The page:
Many of these companies were too eager to grant high-risk, high-interest loans, said Jay Newton, an administrator with the state Bureau of Finance Regulation.
"It's a matter of greed, and it affected everyone from buyers who knew they couldn't afford a $650,000 home to lenders who saw the opportunity to give out a $650,000 loan at 8 or 9 percent interest," Newton said. "Lenders were crawling all over themselves to lend money."
Though the FBI would not confirm or deny whether it has investigated deals in Hernando Beach, it said the number of mortgage fraud complaints it received nationally jumped to 35,617 in 2006 from 5,623 in 2002, with an estimated loss of about $1-billion.
"We view mortgage fraud as a very significant and growing crime problem," said David Couvertier, spokesman in the FBI's Tampa office.
Houses wind up in foreclosure
One common form of mortgage fraud starts with what seems like a sure way to lose money: an agreement to pay too much for a house.
This allows the buyer to extract a larger mortgage than the house is worth - say $600,000 for a house listed at $400,000, Gregoire said.
That leaves $200,000 to split among whoever is in on the deal. That might include sellers, buyers, appraisers willing to produce inflated price estimates or real estate agents who bump up asking prices to justify overly high appraisals.
Common signs of mortgage fraud, according to the National Association of Realtors, include repeated sales, often on the same day, at prices well above the taxable value; sudden changes of a house's price on the Realtors' Multiple Listing Service, and, ultimately, foreclosure.
Though the Times analysis found nine properties in Hernando Beach and Hernando Beach South that had been sold with at least one of these indications, deals involving four of the houses most closely fit the pattern Gregoire described.
Transactions on these properties, all of which are now in foreclosure, began with a purchase by a Spring Hill investor named Kathy Schmidt or one of her companies - Soni Homes Inc. or Gulf Coast Instant Equity Inc.
Schmidt then resold them to someone associated with a now-defunct Tampa company, Real Estate Exchange Partners Inc. People involved with that company included president Steven Michaelson and Robyn Michaelson, both of whom face foreclosure on properties throughout the Tampa Bay area. Though their relationship is not clear, they list several common addresses in property records. Neither could be reached by the Times at any of the several telephone numbers listed in public documents.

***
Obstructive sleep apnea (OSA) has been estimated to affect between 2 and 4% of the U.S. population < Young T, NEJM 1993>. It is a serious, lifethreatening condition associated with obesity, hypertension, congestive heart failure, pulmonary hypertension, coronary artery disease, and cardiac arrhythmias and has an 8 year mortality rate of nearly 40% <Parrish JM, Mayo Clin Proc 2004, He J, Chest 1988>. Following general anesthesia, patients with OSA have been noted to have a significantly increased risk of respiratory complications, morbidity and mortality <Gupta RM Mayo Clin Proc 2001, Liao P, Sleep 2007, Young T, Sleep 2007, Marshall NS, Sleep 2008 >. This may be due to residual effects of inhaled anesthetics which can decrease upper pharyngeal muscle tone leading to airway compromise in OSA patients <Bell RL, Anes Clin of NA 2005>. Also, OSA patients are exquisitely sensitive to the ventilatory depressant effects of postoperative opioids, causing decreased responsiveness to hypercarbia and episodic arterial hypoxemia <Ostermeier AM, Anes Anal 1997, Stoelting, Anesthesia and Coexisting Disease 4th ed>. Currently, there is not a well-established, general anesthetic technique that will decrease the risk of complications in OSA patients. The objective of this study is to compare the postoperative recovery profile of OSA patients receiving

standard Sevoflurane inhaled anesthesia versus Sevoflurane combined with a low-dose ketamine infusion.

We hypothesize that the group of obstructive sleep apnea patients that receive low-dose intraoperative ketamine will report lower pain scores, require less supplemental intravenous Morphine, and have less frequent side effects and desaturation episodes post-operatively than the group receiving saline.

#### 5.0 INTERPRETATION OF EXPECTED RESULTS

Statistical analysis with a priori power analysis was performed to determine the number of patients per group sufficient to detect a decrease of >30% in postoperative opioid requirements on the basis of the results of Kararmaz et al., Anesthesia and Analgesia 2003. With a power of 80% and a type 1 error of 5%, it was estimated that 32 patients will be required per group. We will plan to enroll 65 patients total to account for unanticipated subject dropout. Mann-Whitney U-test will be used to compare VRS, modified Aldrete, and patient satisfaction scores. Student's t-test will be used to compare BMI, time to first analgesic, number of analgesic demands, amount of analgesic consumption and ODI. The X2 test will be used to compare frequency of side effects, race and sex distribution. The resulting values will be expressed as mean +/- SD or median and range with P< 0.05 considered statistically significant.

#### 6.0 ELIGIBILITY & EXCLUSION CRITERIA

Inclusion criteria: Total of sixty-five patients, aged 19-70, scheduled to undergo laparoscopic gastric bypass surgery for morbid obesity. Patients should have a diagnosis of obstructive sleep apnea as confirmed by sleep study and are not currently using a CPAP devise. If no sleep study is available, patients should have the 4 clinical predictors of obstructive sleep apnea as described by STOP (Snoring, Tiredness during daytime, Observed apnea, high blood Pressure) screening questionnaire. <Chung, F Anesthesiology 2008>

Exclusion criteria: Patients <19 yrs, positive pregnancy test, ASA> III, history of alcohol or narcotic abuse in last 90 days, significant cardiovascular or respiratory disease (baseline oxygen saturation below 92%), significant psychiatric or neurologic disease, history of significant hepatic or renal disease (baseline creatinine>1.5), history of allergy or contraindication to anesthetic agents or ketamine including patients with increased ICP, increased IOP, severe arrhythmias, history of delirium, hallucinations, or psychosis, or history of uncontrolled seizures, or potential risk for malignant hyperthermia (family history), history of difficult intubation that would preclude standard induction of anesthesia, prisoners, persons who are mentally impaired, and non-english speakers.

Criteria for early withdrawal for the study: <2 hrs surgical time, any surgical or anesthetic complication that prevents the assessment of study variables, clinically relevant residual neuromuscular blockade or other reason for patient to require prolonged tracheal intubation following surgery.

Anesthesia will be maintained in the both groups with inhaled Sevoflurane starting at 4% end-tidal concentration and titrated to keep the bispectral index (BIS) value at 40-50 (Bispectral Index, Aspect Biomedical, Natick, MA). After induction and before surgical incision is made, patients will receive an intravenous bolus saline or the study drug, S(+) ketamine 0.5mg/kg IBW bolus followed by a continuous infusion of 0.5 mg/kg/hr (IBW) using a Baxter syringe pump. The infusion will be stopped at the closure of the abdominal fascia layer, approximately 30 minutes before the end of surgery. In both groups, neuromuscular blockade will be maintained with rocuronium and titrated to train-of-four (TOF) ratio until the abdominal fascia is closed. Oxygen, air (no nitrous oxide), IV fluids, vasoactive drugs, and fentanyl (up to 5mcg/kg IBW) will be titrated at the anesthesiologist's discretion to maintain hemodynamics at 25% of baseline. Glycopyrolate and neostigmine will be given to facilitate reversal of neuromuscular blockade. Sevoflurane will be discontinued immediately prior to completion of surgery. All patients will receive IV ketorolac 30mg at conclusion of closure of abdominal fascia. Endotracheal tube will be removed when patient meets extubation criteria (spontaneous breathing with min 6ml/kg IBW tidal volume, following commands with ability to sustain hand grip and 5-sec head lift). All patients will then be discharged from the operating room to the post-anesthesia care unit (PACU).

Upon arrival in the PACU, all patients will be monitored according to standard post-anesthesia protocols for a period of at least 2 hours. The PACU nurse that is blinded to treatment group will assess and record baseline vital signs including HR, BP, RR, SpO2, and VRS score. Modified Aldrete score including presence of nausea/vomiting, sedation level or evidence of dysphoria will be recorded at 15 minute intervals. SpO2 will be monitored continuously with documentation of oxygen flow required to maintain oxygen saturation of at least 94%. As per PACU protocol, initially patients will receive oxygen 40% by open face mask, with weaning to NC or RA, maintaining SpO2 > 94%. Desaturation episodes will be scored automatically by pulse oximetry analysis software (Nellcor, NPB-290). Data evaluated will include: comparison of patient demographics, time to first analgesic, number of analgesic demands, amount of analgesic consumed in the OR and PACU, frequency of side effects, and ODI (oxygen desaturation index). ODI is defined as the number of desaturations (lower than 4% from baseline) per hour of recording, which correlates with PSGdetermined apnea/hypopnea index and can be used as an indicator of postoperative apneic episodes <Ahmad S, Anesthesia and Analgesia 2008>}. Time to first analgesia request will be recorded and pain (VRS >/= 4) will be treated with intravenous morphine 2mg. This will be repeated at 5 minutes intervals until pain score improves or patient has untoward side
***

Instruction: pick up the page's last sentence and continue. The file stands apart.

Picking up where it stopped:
Hernando County real estate agent Lance Sutter suddenly increased the asking price of the two houses that Steven Michaelson bought.
As the agent and original owner of one of these homes, on Casa Court, Sutter bumped the listed price to $750,000 in April 2006, from $499,000, and then to $815,000 on May 12 - the same day it sold to both Soni and Michaelson, who bought it for $750,000.
Later that month, Sutter dramatically increased the price of another house, this one on Bluefish Drive, one day before it sold to both Soni and Michaelson.
In both instances, Sutter said, he raised the prices at the request of Schmidt, who told him she had buyers lined up willing to pay higher prices.
"I was thinking, 'Jeepers, (Soni) must be pretty savvy. They must be privy to buyers I don't have,' " he said.
It was only after these sales, Sutter said, that Dan Richard, then owner of the agency for which Sutter works, Exit-Success, told him that raising a price to satisfy a buyer violated company policy.
Worse than that, it can be illegal, said Sam Farkas, spokesman for the state Department of Business and Professional Regulation. The Florida Real Estate Commission can also revoke agents' licenses if it proves they have changed prices to support fraudulent sales.
That was not the case, said both Sutter and Ruth Hersh, another Exit-Success agent who said she raised the price of a house in Hernando Beach that was sold to Soni.
"At the time, I don't think that big, bad thing called mortgage fraud was rampant, and I don't think I was aware of it," Sutter said.
"I don't buy that," said Michelle Paedae, another Exit-Success agent, who said Sutter and Hersh discredited the honest majority of Realtors in their agency and the county.